Succession planning for your community

by Venessa Paech October 30, 2019

Eventually, you and your online community will part ways. You’ll move on to a new role or chapter in your professional life, and the community you helped build and nurture will roll on under new management.

Ideally, you’ll have a hand in hiring or training the person or team who’ll be taking the helm after you, but that’s not always a possibility.

It’s important to have a robust succession plan for community management so your community and colleagues aren’t left unmoored, and the efforts invested thus far are built upon, not wasted. It’s fiscally and socially responsible.

So what should you factor into a community succession plan?

Platform documentation

Make sure the ‘how-to’ in relation to your particular community platform is captured in an easily accessible format.

This is essential for dedicated or custom community platforms (which may have been adapted and configured uniquely for your community over time). But it’s still important for commonly used platforms like Facebook. Layout the specific mechanisms of your platform usage for your community needs and objectives so there’s no room for doubt.

Read more: 5 questions when choosing a community platform

Process documentation

Ensure you have all processes that regulate your online community documented and accessible by the relevant stakeholders. This includes things like community governance, moderation policies, risk and crisis management plans, reporting templates and brand or tone of voice guidance.

Your documentation doesn’t have to be lengthy (the simpler it is, the more likely it is to be read and actioned). However, it should give someone the ability to make a running start in operating the community day-to-day.

Internal operations mapping

Even if your successor is arriving as a new employee, it’s a good idea to create customised onboarding for them suited to the role they’ll be taking on.

Community professionals often work alone in an organisation. Make it easy for them by mapping out a relevant who’s who, where they can find what they need to do a great job running the community and who they can turn to for advice or support. This can be done formally or informally, but should always play some part in handing over the community keys.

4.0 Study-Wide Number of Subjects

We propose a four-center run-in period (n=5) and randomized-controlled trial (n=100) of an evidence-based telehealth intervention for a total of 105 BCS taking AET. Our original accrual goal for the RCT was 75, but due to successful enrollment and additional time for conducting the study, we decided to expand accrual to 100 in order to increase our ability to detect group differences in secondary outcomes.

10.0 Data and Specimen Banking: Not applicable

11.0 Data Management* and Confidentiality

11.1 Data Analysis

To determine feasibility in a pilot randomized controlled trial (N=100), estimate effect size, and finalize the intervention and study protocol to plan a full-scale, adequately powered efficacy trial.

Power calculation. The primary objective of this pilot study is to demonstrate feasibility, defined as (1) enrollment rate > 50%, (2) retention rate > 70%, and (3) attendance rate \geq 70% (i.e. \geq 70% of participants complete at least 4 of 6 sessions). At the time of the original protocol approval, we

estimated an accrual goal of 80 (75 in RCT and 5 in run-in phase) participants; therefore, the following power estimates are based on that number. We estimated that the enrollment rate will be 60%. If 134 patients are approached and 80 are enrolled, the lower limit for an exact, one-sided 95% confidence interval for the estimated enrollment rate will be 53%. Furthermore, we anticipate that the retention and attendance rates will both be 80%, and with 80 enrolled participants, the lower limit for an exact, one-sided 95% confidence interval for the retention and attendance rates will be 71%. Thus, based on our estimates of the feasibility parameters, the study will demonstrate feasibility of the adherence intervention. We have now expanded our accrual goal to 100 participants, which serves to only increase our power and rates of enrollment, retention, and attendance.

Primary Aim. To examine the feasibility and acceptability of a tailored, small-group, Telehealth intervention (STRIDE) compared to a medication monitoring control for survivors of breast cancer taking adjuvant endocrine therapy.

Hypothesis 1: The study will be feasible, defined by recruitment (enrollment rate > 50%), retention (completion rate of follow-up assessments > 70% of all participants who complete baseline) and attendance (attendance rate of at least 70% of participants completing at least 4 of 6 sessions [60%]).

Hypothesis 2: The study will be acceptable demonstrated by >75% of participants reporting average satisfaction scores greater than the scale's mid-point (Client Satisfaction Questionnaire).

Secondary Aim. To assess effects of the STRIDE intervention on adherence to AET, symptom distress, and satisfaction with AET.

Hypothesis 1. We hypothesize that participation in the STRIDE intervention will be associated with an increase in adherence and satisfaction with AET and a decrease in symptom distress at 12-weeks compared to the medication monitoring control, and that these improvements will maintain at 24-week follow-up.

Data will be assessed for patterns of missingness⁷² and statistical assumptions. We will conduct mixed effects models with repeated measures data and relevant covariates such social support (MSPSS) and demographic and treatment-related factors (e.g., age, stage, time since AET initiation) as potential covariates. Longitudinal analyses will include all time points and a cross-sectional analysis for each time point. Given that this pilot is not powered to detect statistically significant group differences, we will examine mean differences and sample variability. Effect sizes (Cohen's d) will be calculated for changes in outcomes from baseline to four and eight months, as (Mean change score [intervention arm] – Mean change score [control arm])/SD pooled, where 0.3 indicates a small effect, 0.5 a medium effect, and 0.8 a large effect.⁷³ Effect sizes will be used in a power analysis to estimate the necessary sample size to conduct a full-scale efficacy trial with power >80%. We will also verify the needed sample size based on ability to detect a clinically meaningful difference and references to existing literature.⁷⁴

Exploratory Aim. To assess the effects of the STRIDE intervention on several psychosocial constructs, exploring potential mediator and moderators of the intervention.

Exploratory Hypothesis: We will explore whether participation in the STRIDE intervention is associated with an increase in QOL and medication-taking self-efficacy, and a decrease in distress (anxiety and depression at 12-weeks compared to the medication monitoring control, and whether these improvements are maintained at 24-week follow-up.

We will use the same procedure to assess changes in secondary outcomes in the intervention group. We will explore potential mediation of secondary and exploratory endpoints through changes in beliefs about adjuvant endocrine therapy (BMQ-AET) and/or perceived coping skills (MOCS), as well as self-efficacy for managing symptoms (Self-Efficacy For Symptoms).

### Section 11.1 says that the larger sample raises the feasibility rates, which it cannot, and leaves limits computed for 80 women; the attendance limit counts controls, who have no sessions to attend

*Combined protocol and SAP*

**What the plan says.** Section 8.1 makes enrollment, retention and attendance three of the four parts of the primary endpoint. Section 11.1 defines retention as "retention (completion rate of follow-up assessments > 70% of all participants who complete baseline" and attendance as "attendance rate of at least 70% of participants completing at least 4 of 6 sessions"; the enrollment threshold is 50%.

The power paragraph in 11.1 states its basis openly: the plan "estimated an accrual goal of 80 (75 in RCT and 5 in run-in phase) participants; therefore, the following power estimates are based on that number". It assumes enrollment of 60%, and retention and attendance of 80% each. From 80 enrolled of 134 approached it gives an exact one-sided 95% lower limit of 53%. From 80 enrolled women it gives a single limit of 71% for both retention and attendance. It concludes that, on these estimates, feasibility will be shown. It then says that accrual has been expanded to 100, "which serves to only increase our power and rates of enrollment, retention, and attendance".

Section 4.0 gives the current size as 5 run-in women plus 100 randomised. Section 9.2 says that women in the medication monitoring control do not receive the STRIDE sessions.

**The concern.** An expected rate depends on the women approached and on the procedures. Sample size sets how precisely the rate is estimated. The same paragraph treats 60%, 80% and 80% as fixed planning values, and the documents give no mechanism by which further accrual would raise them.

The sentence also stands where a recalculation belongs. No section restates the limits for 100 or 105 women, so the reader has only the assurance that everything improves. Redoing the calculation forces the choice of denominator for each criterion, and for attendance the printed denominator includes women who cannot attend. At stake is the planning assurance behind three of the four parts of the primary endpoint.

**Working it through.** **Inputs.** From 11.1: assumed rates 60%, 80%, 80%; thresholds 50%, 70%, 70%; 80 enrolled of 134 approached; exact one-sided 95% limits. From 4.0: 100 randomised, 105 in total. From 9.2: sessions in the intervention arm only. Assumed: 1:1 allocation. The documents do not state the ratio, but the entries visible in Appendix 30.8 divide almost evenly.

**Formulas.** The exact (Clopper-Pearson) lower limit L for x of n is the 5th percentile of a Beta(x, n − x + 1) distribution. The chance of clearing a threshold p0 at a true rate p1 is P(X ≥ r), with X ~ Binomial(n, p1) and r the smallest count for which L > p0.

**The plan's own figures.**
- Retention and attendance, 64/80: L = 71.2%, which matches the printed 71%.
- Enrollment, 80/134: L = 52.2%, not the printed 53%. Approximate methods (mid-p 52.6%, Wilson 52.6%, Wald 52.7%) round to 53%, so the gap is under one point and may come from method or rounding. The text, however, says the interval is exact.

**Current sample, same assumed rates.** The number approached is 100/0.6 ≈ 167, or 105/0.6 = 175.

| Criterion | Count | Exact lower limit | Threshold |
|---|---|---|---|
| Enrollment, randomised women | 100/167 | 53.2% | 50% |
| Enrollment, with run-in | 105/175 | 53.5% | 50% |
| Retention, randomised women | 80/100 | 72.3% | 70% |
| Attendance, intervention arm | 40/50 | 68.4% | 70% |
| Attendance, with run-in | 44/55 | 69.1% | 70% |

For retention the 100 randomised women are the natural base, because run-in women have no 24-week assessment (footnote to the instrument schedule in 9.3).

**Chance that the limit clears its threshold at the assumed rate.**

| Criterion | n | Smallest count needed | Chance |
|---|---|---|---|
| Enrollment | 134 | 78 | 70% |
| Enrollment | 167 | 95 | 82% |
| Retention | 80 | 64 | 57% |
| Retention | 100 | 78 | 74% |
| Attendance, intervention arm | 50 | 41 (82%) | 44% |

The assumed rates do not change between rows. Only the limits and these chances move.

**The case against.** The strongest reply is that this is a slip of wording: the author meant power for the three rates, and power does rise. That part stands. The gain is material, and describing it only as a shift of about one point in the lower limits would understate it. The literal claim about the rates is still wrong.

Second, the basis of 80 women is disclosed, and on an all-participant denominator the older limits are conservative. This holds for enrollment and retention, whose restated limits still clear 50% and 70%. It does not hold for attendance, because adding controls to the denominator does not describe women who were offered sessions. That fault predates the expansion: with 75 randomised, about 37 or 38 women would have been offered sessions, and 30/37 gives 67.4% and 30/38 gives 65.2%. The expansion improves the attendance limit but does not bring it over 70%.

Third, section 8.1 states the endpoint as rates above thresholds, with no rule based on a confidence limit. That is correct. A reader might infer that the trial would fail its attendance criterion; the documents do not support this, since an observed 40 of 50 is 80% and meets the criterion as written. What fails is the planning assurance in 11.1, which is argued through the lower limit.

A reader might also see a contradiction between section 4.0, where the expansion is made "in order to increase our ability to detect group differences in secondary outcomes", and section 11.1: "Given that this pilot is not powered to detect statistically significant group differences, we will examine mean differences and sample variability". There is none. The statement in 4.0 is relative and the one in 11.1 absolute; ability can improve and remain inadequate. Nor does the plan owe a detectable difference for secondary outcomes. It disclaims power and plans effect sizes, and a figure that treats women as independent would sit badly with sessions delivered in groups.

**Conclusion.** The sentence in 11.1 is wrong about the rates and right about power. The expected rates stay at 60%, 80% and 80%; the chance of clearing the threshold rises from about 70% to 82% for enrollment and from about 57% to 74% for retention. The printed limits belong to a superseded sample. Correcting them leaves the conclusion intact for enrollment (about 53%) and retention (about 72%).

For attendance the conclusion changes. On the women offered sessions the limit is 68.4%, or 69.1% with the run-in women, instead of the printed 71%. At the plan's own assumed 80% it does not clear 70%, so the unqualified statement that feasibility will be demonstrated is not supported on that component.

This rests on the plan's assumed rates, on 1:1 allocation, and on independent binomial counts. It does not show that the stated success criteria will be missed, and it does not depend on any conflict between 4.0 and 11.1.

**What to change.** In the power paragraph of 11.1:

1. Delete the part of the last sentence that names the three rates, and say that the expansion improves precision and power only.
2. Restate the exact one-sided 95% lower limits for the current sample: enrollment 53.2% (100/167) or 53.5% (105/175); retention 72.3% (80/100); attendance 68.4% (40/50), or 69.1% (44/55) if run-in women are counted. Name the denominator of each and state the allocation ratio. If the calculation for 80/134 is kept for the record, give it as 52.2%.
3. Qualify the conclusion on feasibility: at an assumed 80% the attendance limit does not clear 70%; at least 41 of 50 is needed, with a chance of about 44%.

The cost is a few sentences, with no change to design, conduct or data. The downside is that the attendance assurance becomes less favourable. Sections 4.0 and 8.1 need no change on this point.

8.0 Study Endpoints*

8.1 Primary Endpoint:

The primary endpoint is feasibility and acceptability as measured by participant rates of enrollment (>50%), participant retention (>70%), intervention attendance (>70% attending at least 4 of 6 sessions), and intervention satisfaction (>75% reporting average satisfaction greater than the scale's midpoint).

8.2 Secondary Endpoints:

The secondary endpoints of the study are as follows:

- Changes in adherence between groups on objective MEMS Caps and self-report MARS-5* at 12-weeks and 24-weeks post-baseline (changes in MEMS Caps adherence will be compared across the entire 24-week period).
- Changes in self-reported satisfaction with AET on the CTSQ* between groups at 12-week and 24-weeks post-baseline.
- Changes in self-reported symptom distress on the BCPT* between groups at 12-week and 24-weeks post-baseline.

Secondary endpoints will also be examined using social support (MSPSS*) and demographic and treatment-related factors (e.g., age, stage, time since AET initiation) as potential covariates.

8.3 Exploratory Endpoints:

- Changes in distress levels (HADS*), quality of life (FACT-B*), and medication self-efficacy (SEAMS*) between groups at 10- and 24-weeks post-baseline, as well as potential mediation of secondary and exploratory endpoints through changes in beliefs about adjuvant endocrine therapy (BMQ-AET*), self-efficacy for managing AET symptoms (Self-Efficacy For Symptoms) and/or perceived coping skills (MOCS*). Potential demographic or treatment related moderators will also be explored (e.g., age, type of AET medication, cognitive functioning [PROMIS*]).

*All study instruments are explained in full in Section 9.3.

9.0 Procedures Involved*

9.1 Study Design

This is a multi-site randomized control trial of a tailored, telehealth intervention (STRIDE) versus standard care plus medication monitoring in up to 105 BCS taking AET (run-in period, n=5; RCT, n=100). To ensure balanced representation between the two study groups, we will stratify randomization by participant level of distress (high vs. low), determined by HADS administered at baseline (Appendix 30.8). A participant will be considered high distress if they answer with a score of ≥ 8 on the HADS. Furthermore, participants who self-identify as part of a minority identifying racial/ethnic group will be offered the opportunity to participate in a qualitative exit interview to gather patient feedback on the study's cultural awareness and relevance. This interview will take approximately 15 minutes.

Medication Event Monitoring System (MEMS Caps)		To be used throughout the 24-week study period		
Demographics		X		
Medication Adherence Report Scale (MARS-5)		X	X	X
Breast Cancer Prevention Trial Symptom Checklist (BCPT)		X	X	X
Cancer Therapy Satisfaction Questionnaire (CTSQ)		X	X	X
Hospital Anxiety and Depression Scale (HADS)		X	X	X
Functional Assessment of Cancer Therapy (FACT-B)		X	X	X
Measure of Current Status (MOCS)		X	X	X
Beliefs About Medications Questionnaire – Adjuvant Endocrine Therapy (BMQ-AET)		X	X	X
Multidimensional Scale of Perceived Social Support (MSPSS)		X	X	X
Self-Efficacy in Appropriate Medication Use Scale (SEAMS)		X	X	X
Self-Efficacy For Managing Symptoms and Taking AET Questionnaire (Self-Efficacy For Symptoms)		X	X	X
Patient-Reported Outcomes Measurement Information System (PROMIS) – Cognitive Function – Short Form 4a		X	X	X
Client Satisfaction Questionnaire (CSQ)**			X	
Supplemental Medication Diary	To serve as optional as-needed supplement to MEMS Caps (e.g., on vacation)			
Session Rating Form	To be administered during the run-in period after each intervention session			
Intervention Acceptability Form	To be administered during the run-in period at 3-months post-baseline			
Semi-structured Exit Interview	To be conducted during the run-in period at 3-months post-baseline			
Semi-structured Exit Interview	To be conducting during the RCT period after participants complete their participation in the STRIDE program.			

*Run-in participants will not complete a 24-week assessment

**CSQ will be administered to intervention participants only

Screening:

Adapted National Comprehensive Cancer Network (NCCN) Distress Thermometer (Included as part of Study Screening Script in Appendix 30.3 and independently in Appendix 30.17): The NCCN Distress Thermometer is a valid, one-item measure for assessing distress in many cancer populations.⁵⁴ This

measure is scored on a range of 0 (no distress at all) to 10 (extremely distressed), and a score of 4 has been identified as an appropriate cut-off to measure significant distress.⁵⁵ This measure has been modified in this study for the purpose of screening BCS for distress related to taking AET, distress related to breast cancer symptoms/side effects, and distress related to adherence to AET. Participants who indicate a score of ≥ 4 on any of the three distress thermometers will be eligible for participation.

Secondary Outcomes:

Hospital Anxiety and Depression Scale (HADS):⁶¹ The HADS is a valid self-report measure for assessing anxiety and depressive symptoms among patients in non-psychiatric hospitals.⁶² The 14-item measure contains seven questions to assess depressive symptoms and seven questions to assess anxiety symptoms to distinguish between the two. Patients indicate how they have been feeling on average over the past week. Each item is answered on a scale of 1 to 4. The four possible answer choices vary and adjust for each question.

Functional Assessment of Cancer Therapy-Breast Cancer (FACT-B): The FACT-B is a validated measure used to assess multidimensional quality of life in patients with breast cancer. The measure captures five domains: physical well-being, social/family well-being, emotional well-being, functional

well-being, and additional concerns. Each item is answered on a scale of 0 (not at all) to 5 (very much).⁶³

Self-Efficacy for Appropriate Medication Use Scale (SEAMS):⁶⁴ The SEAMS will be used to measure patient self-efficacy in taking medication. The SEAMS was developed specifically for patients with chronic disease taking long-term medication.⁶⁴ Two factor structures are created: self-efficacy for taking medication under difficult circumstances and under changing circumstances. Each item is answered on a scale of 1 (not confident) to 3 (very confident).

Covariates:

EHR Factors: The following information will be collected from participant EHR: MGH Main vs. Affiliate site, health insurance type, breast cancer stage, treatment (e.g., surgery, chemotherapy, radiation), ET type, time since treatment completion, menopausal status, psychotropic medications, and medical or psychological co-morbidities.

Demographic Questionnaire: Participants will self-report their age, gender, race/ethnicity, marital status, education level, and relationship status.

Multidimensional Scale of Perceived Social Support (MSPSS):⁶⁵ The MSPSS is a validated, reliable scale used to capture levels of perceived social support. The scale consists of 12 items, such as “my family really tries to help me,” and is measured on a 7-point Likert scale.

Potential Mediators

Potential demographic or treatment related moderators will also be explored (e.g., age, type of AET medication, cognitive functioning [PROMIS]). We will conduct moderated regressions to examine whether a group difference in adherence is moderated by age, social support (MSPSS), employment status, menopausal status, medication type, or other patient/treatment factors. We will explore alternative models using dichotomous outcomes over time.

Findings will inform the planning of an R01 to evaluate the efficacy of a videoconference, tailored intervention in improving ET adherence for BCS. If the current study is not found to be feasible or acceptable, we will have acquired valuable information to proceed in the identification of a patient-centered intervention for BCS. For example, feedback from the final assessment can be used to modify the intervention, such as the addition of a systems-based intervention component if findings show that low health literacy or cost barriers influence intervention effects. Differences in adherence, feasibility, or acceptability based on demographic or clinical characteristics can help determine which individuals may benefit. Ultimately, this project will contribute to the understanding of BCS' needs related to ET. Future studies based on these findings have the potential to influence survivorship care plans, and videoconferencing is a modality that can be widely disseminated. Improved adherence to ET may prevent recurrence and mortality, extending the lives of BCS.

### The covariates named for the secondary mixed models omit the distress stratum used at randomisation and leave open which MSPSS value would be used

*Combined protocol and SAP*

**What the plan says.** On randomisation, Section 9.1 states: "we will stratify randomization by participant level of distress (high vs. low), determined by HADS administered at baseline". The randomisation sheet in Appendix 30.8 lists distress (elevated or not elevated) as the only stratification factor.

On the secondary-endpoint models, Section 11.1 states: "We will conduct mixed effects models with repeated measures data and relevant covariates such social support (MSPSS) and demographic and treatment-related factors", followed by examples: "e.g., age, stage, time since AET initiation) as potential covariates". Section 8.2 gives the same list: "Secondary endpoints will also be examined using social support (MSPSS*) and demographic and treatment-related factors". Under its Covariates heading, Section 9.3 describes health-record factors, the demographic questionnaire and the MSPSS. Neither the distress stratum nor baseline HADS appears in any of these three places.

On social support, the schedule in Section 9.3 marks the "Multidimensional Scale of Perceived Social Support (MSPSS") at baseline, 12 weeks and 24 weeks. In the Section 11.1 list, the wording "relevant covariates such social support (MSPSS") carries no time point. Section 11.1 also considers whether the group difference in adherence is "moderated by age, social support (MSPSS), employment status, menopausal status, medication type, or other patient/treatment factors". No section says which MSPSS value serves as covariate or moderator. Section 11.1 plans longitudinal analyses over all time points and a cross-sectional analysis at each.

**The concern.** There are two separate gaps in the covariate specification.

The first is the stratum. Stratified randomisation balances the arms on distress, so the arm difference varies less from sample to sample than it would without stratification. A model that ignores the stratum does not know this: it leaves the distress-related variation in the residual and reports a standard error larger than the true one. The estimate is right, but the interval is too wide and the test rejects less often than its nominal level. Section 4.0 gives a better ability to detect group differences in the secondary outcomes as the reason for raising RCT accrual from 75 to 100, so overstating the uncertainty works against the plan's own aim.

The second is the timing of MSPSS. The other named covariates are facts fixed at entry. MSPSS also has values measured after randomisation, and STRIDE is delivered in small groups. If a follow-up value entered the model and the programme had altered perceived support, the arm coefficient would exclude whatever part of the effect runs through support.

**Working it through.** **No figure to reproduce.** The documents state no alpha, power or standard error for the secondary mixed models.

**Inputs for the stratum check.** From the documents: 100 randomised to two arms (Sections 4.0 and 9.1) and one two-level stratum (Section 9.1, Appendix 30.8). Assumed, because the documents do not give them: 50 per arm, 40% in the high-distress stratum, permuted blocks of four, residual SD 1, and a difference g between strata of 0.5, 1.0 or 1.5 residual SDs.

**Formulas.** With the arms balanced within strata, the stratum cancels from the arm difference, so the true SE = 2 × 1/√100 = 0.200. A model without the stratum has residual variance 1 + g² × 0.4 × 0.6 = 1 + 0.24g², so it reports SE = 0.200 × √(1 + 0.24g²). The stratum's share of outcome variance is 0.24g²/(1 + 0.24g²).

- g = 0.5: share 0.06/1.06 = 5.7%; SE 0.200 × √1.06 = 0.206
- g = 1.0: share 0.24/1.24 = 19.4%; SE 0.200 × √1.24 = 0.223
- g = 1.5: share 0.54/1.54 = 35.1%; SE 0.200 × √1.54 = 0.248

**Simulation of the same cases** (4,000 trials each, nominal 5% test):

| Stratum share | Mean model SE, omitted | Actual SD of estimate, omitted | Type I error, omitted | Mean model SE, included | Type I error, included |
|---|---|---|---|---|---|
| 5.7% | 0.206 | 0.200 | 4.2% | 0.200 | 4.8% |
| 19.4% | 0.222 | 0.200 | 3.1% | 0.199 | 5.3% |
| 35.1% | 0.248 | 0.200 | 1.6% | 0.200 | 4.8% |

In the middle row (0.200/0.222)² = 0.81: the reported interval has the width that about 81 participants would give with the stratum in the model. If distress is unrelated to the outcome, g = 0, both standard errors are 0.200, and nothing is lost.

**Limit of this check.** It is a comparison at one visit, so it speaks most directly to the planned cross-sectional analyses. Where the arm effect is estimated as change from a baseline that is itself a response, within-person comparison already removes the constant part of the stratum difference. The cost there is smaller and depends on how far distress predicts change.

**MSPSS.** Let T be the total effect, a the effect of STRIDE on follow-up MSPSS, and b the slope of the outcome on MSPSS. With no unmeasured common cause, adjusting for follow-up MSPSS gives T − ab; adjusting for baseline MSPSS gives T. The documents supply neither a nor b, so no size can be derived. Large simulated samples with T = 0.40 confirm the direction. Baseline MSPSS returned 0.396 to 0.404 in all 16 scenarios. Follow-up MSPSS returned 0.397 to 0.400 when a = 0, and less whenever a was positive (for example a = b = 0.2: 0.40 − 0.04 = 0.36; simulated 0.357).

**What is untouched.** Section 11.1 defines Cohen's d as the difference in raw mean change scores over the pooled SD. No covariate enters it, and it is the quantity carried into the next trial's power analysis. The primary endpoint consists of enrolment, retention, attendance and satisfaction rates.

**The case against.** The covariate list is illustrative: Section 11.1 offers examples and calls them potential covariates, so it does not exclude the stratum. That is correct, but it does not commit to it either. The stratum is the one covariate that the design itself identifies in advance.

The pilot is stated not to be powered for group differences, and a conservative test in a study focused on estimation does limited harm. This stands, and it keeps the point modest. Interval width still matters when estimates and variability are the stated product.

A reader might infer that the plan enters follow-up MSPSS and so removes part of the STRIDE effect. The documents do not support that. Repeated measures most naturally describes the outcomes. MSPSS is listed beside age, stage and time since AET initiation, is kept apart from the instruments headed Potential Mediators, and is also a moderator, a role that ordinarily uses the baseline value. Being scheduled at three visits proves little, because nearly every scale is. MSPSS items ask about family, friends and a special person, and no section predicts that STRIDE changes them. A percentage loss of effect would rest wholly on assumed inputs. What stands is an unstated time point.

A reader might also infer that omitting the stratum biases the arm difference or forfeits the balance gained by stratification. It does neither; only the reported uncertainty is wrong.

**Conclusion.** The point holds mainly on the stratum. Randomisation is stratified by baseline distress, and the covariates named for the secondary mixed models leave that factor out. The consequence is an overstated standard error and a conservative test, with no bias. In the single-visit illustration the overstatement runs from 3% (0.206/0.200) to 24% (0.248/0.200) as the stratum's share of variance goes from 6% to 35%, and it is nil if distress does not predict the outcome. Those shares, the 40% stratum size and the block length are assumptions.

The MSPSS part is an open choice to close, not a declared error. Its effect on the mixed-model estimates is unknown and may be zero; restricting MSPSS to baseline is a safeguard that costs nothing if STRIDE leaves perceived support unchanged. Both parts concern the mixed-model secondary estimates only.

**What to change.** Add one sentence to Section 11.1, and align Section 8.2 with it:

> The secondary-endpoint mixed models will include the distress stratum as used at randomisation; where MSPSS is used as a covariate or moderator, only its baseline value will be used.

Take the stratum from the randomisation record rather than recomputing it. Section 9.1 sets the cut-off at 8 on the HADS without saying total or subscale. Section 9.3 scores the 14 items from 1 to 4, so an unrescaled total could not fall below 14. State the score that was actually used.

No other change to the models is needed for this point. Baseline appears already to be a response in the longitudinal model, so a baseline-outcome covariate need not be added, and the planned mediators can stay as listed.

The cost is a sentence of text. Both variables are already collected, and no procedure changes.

Read more: How do you recruit volunteer moderators?

Internal communications

Set the new you up for success by giving them a proper introduction to your peers and colleagues. You might interview them for an intranet, or send around an introduction. If the organisation is large or multi-national, consider making a short video (providing they’re comfortable with that approach).

Per the above, make sure to connect them with internal champions of the community and anyone who can help out on specific matters. These internal communications signal that the community will have consistency and continue to add value to the organisation – part of your legacy.

Tell your community

It’s inadvisable to announce your departure without telling members what happens next. The community might naturally get concerned about their welfare and the future of the group. Respecting commercial sensitivities, let them know when you’re moving on and how it will play out. Leave enough time to let members react to this posted news before you introduce the new community manager. Do that separately and welcome them warmly (they may want to post and you can reply, as a way to signal the changing of the guard).